There are stories of babies born weeks and sometimes months too soon. But even one week can make a huge difference.
"Preterm birth is when a baby is born less than 37 weeks of gestation. A normal pregnancy occurs at 40 weeks and you would prefer not to deliver, unless there was a reason for the mom or the baby, before 39 weeks gestation," said Dr. Catherine Spong of the National Institutes of Health. "The risks to both the mom and baby are much higher if you deliver in that early term period, 37 or 38 weeks, as opposed to waiting to 39 weeks or 40 weeks."
Nationally, the preterm birth rate is almost 12 percent.
"We're fortunate in Rhode Island in that our preterm birth rate is slightly below the national average," said Dr. Katharine Wenstrom of Women & Infants Hospital.
Less than 11 percent is not good enough, experts say. But there are a variety of variables.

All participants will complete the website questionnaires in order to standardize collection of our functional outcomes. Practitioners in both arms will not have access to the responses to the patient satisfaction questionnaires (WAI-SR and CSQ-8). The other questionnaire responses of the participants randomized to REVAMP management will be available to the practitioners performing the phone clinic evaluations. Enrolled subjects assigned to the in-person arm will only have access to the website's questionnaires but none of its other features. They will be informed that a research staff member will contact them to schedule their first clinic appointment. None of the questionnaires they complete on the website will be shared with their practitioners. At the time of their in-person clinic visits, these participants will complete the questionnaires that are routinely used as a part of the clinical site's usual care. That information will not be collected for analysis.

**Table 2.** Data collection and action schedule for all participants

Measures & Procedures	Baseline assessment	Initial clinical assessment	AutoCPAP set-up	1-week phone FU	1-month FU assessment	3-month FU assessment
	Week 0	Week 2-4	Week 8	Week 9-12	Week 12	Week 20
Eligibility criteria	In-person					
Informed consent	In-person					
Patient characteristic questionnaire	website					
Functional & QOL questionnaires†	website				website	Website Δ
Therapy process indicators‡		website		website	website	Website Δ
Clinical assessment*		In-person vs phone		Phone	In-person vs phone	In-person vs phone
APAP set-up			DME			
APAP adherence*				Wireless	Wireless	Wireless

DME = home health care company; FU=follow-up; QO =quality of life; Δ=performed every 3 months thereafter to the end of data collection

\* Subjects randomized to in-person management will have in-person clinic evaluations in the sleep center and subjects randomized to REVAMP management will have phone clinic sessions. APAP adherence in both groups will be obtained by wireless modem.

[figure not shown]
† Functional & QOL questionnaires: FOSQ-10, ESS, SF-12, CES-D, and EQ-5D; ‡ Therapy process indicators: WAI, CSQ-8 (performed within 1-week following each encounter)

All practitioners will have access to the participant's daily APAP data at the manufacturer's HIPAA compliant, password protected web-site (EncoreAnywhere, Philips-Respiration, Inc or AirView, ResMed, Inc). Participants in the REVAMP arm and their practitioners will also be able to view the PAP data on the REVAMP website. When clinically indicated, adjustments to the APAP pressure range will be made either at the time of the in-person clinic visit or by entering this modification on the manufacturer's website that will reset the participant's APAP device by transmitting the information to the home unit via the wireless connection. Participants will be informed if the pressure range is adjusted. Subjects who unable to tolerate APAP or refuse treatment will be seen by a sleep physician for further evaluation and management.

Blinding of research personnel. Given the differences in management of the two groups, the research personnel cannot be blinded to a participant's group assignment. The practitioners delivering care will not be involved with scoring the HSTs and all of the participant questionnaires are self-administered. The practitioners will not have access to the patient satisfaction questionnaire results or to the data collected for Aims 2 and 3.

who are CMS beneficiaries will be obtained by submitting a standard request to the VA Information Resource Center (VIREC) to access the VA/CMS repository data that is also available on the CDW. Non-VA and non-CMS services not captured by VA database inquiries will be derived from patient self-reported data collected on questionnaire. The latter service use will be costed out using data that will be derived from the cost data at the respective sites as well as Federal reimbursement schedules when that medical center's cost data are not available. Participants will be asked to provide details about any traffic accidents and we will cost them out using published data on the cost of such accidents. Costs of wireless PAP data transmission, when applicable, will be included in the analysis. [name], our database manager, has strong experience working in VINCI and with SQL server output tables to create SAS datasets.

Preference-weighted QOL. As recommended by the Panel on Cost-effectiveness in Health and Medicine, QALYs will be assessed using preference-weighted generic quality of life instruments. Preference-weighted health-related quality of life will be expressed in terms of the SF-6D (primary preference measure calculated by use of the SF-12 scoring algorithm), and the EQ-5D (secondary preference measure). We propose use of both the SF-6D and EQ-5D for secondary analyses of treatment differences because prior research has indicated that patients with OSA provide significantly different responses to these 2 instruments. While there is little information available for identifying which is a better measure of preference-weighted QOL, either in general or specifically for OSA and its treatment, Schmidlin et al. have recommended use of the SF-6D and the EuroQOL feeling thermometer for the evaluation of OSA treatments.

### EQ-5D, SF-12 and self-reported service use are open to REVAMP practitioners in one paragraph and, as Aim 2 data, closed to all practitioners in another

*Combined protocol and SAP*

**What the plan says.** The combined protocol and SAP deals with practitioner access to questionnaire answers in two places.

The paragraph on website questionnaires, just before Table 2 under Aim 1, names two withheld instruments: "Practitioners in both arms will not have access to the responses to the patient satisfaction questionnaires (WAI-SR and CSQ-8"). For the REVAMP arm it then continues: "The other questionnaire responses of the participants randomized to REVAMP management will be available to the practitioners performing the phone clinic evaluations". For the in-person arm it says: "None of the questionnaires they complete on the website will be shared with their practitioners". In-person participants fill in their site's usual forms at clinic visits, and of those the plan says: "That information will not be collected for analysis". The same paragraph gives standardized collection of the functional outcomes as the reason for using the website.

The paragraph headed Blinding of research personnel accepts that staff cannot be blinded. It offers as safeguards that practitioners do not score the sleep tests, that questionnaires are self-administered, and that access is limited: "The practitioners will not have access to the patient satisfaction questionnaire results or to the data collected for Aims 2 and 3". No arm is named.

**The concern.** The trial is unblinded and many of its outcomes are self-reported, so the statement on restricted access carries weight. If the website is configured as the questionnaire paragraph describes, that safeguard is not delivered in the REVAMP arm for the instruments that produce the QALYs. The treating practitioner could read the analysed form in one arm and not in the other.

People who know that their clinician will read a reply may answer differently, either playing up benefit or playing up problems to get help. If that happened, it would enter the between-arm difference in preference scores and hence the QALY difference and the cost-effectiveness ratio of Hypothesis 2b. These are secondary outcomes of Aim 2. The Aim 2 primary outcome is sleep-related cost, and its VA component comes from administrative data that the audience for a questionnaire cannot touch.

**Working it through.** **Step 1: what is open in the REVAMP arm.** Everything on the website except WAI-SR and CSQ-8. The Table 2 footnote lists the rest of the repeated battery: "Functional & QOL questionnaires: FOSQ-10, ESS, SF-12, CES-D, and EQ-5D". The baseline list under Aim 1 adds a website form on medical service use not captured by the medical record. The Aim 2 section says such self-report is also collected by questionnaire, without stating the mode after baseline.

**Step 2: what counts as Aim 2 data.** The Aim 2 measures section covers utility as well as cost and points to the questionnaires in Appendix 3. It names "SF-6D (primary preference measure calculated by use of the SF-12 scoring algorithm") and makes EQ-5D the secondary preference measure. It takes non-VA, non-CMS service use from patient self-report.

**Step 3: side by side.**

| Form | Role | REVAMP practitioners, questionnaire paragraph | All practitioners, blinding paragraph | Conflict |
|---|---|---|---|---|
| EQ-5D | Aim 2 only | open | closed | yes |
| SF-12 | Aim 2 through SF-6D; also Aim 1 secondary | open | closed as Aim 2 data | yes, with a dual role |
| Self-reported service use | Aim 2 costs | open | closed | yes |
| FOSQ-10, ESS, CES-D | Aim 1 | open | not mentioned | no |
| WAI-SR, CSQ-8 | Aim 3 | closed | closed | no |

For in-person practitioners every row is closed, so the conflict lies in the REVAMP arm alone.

"We don't understand the biology of spontaneous preterm birth, why some women are susceptible and others aren't, and there are many social determinants. I don't think it's surprising to learn that preterm birth is more common in lower socio-economic women or women who are homeless," Wenstrom said.
That's why there are many programs and services in place in Rhode Island providing social work interventions.
"The March of Dimes has funded a lot of projects working to reduce the rate of unintended pregnancies. Fifty percent of all pregnancies in the country are unplanned," Wenstrom said.
Other programs in Rhode Island include working with women who've had a preterm birth in the past to help ensure a subsequent pregnancy goes to full term.
Spong also said there are consequences to late term births as well, women who don't give birth until after 42 weeks gestation. But that's far less common than premature births.